Reviewed by: Computer Music, January 2009
Inspired by the old-school sound design antics of the BBC Radiophonic Workshop,
Ian Boddy's Radiophonica takes us back to a time when Dr Who still had some semblance
of geek chic and the ring modulator ruled the sci-fi roost. The now-archaic analogue
vibe of the pre-digital era has been captured, and the low rumbles, scorching high-end
stings and crunchy effects all reek of nostalgia. As well as being an enjoyable blast from
the past, Radiophonica is chock full of eminently usable sounds for film work and
electronic music, and it's not too outrageously priced either. Definitely worth checking out.
Reviewed by: Future Music, January 2009
Airwaves and Radiophonica
Ace sound synthesist Ian Boddy is back again with a couple of themed sound packages.
Airwaves is a collection of samples recorded through a radio transciever and the result is
552Mb of wacky sounds seperated into the broad categories of atmospheres, backgrounds,
noises, signals and voices. I suspect that the vast majority of the samples are aliens'
attempts to communicate with me but I haven't figured out what they're saying yet.
Sticking with the Sci-Fi theme, the analogue synth sounds of Radiophonica are a tribute
to the work of the legendary BBC Radiophonic Workshop and it's a slightly better all-round
package as there's a bit more variety to the samples.
Everything is delivered in 24-bit 44.1KHz WAV format and Kontakt instrument files. It's not
immediately apparent what type of music you could produce with these, so they won't be for
everyone, but they're both worth a listen if you're after something unusual that's still slickly
produced and well recorded.
Reviewed by: Music Tech, June 2009
The digital drum world seems to be flooded at the moemnt with realsitic sampled instruments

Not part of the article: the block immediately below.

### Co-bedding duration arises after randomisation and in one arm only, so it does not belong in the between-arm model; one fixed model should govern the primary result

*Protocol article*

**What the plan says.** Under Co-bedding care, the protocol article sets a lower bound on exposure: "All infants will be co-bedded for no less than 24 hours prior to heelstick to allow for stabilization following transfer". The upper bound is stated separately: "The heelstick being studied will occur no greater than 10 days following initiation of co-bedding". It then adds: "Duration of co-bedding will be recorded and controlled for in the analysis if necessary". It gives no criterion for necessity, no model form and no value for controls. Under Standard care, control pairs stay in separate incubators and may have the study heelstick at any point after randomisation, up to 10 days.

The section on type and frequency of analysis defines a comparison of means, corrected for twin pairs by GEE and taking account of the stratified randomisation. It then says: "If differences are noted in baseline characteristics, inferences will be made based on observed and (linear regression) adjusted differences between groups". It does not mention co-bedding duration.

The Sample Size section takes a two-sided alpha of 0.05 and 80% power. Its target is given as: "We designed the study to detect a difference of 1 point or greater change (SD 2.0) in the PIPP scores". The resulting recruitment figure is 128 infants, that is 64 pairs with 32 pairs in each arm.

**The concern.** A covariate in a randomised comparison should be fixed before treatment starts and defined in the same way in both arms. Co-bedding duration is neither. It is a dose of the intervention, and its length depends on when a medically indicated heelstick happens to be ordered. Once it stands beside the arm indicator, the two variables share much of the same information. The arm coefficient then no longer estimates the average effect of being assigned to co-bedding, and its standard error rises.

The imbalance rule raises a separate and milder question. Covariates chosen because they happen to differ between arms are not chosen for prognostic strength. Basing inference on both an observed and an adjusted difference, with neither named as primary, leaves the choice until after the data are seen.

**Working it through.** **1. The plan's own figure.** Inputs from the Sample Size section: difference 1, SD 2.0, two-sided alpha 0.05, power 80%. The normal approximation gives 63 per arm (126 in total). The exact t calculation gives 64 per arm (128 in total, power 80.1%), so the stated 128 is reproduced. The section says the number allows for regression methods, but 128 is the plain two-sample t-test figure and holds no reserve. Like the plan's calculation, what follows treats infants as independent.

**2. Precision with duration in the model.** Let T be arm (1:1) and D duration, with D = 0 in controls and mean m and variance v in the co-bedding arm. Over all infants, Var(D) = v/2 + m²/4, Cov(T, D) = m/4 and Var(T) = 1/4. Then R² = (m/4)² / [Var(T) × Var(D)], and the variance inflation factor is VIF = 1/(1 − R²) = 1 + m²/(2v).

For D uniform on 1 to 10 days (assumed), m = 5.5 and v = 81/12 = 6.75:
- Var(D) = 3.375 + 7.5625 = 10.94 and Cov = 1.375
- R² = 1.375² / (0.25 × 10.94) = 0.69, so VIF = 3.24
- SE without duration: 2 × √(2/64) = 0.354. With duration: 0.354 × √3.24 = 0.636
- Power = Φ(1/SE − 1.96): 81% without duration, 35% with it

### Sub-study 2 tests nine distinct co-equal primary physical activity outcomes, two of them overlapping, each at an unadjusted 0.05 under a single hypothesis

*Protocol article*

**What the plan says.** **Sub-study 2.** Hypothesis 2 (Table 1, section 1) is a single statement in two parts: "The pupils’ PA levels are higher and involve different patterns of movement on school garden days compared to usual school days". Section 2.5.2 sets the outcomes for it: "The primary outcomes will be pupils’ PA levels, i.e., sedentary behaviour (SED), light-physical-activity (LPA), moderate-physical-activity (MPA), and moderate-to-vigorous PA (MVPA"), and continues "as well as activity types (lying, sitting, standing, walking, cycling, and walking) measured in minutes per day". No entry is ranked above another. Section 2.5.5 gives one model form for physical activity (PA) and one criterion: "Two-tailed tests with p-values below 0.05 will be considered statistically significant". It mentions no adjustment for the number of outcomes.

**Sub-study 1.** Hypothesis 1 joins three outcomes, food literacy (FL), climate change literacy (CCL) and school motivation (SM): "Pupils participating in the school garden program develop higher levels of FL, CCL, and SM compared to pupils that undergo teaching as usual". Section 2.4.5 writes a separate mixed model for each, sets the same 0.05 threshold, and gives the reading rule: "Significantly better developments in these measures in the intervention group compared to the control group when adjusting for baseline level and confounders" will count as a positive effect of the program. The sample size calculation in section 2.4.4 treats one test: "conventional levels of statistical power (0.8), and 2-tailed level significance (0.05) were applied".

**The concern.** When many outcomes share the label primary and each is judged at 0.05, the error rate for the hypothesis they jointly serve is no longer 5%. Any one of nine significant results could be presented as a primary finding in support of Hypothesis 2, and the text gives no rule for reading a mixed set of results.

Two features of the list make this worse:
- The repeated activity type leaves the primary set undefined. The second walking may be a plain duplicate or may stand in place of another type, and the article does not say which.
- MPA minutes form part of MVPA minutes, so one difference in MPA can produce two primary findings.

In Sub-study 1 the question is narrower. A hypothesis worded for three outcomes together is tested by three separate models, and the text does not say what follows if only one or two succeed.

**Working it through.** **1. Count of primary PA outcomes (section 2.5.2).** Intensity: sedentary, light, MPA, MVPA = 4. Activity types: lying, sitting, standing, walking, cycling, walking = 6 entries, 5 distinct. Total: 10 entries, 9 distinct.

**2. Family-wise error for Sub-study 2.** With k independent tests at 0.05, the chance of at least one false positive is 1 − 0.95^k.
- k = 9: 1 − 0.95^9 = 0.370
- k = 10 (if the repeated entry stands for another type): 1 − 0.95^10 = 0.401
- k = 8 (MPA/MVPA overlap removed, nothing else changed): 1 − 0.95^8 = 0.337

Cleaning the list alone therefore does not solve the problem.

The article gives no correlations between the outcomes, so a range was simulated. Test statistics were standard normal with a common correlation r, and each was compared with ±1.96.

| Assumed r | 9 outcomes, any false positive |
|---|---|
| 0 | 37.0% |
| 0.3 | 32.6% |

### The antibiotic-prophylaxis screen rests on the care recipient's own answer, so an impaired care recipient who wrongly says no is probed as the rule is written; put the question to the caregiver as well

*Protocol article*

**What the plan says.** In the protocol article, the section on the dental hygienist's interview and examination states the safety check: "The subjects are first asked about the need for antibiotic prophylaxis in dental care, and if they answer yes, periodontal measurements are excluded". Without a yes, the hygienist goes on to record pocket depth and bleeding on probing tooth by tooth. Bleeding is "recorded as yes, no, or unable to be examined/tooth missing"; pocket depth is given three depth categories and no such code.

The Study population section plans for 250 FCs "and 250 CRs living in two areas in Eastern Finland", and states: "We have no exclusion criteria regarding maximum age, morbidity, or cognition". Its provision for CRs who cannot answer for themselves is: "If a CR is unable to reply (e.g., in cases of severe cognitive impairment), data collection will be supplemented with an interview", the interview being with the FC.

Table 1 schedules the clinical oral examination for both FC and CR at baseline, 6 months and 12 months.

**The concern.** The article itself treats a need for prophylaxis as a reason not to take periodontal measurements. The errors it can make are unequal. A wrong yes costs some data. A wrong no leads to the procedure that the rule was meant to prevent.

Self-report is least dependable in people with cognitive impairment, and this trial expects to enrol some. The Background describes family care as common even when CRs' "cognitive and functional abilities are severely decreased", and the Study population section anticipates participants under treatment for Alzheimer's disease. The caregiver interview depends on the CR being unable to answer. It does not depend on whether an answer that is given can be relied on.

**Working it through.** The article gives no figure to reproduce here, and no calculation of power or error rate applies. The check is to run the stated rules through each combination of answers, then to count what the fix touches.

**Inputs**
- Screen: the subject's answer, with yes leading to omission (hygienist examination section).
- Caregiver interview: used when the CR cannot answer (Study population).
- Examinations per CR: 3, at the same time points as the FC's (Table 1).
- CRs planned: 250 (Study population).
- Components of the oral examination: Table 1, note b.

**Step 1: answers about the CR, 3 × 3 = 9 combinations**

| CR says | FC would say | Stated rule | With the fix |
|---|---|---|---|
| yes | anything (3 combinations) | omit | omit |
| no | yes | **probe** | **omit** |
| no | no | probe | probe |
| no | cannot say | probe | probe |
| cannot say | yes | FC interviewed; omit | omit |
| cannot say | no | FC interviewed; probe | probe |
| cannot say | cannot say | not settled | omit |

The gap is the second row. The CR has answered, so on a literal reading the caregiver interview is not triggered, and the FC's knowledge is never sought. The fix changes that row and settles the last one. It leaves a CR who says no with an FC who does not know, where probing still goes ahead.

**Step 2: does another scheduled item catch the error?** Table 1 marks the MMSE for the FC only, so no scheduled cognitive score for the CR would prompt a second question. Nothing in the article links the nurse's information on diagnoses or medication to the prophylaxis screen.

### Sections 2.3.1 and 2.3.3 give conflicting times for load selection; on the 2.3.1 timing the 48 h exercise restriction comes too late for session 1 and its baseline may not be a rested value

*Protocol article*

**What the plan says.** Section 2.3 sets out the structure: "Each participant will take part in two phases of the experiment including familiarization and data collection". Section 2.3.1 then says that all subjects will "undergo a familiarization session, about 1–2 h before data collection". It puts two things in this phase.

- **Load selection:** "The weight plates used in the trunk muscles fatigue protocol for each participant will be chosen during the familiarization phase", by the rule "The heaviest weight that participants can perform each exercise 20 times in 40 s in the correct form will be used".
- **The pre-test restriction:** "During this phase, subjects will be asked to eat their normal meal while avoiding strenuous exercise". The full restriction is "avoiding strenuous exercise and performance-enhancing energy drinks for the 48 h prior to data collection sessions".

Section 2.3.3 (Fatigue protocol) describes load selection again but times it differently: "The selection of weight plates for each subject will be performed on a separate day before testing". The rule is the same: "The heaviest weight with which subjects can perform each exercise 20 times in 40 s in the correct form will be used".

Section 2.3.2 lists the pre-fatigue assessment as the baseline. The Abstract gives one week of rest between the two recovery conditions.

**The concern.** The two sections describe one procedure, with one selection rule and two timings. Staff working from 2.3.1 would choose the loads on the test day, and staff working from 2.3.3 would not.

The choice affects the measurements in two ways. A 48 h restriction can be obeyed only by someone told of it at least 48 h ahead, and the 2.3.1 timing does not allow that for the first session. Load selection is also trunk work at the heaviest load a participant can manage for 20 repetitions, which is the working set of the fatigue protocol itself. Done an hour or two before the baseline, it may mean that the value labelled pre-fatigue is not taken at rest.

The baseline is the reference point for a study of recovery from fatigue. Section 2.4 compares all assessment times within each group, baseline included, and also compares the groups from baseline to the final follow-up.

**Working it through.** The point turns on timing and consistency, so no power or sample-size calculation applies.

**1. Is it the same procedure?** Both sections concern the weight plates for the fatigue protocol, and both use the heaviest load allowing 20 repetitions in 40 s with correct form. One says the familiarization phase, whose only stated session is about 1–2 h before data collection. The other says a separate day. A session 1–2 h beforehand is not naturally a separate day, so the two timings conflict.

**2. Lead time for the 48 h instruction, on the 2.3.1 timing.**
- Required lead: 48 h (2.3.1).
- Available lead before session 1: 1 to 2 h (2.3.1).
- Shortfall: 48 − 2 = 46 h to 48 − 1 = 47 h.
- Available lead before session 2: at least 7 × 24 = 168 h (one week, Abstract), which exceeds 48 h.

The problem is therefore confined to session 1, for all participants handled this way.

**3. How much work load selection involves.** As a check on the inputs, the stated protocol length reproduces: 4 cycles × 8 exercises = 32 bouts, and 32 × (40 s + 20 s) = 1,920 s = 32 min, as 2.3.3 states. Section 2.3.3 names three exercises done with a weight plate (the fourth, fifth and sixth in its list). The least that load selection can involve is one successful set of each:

and vintage drum machine loops, but there are only so many sounds you can make with an 808.
Respected UK sound designer Ian Boddy has been producing sample libraries since 1992, and
for his latest release he has hand-crafted a huge collection of drum, percussion and one-
shot hits using vintage analogue synths and modular systems.
Drumalogue comes as a low-priced 360Mb digital download that contains more than 1,000 WAV hits
at 24-bit/44.1KHz resolution plus an additional folder of programs mapped out in Kontakt 2
format. The programming is excellent, offering an astonishing choice of sounds. The kicks are
all deep and solid and the one-shots range from low rumbling shudders to shrieking overdriven
Although some of the hits may be a little too unusual to fit into your productions, there is
enough variety to achieve a host of extremely usable effects alongside what is possibly the most
creative use of white noise you'll ever hear.
Among the gear used to create the sounds are classics suchs as the Roland System 100-M, Doepfer
A-100, Minimoog and Metasonix TM-2 tube BP filter. They were recorded via an RME Fireface
400 audio interface.
This is a great collection in which all of the sounds have been produced-up sufficiently to
give character, but left simple enough should you wish to apply your own effects. If you are